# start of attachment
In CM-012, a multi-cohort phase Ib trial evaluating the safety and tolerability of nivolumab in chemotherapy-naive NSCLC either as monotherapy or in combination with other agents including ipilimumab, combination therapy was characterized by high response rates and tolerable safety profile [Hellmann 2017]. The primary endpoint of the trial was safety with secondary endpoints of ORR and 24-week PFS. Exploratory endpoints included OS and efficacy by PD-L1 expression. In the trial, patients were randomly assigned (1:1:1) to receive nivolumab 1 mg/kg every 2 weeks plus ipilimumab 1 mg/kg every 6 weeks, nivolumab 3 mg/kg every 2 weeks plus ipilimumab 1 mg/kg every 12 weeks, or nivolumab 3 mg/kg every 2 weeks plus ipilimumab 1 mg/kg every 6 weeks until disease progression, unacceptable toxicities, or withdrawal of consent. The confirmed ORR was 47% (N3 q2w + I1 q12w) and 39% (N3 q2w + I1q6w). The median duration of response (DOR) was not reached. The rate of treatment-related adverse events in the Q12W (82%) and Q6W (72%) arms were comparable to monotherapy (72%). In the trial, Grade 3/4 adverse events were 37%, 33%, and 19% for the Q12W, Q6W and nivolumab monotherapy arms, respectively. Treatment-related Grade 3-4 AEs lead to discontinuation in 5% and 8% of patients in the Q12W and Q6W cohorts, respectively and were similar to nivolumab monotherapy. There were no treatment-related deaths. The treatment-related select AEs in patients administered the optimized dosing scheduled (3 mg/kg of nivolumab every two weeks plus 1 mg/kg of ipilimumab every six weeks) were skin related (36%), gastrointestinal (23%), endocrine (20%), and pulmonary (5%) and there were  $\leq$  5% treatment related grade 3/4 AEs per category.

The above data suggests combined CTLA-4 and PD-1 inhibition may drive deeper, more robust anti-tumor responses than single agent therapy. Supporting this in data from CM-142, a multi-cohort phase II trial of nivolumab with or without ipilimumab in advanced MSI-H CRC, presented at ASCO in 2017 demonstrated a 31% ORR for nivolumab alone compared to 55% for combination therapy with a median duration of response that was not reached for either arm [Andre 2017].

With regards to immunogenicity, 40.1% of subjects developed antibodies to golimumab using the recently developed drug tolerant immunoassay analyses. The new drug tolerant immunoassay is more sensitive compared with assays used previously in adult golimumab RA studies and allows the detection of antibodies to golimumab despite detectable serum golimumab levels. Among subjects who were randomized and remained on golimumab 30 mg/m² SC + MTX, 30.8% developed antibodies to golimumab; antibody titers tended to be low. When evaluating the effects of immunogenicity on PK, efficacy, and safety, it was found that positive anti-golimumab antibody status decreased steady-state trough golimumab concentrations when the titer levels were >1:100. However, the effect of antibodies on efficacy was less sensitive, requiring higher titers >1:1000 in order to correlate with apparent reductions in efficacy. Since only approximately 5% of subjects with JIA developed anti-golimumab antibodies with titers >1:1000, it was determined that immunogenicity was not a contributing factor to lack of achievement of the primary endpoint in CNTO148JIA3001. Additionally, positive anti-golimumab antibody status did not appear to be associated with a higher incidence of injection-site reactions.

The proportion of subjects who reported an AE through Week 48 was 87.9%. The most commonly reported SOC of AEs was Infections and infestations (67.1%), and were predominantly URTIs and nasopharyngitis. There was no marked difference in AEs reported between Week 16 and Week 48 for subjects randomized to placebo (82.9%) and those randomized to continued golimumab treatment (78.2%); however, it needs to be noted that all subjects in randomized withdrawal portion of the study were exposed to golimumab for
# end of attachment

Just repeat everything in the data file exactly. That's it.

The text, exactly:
In CM-012, a multi-cohort phase Ib trial evaluating the safety and tolerability of nivolumab in chemotherapy-naive NSCLC either as monotherapy or in combination with other agents including ipilimumab, combination therapy was characterized by high response rates and tolerable safety profile [Hellmann 2017]. The primary endpoint of the trial was safety with secondary endpoints of ORR and 24-week PFS. Exploratory endpoints included OS and efficacy by PD-L1 expression. In the trial, patients were randomly assigned (1:1:1) to receive nivolumab 1 mg/kg every 2 weeks plus ipilimumab 1 mg/kg every 6 weeks, nivolumab 3 mg/kg every 2 weeks plus ipilimumab 1 mg/kg every 12 weeks, or nivolumab 3 mg/kg every 2 weeks plus ipilimumab 1 mg/kg every 6 weeks until disease progression, unacceptable toxicities, or withdrawal of consent. The confirmed ORR was 47% (N3 q2w + I1 q12w) and 39% (N3 q2w + I1q6w). The median duration of response (DOR) was not reached. The rate of treatment-related adverse events in the Q12W (82%) and Q6W (72%) arms were comparable to monotherapy (72%). In the trial, Grade 3/4 adverse events were 37%, 33%, and 19% for the Q12W, Q6W and nivolumab monotherapy arms, respectively. Treatment-related Grade 3-4 AEs lead to discontinuation in 5% and 8% of patients in the Q12W and Q6W cohorts, respectively and were similar to nivolumab monotherapy. There were no treatment-related deaths. The treatment-related select AEs in patients administered the optimized dosing scheduled (3 mg/kg of nivolumab every two weeks plus 1 mg/kg of ipilimumab every six weeks) were skin related (36%), gastrointestinal (23%), endocrine (20%), and pulmonary (5%) and there were  $\leq$  5% treatment related grade 3/4 AEs per category.

The above data suggests combined CTLA-4 and PD-1 inhibition may drive deeper, more robust anti-tumor responses than single agent therapy. Supporting this in data from CM-142, a multi-cohort phase II trial of nivolumab with or without ipilimumab in advanced MSI-H CRC, presented at ASCO in 2017 demonstrated a 31% ORR for nivolumab alone compared to 55% for combination therapy with a median duration of response that was not reached for either arm [Andre 2017].

With regards to immunogenicity, 40.1% of subjects developed antibodies to golimumab using the recently developed drug tolerant immunoassay analyses. The new drug tolerant immunoassay is more sensitive compared with assays used previously in adult golimumab RA studies and allows the detection of antibodies to golimumab despite detectable serum golimumab levels. Among subjects who were randomized and remained on golimumab 30 mg/m² SC + MTX, 30.8% developed antibodies to golimumab; antibody titers tended to be low. When evaluating the effects of immunogenicity on PK, efficacy, and safety, it was found that positive anti-golimumab antibody status decreased steady-state trough golimumab concentrations when the titer levels were >1:100. However, the effect of antibodies on efficacy was less sensitive, requiring higher titers >1:1000 in order to correlate with apparent reductions in efficacy. Since only approximately 5% of subjects with JIA developed anti-golimumab antibodies with titers >1:1000, it was determined that immunogenicity was not a contributing factor to lack of achievement of the primary endpoint in CNTO148JIA3001. Additionally, positive anti-golimumab antibody status did not appear to be associated with a higher incidence of injection-site reactions.

The proportion of subjects who reported an AE through Week 48 was 87.9%. The most commonly reported SOC of AEs was Infections and infestations (67.1%), and were predominantly URTIs and nasopharyngitis. There was no marked difference in AEs reported between Week 16 and Week 48 for subjects randomized to placebo (82.9%) and those randomized to continued golimumab treatment (78.2%); however, it needs to be noted that all subjects in randomized withdrawal portion of the study were exposed to golimumab for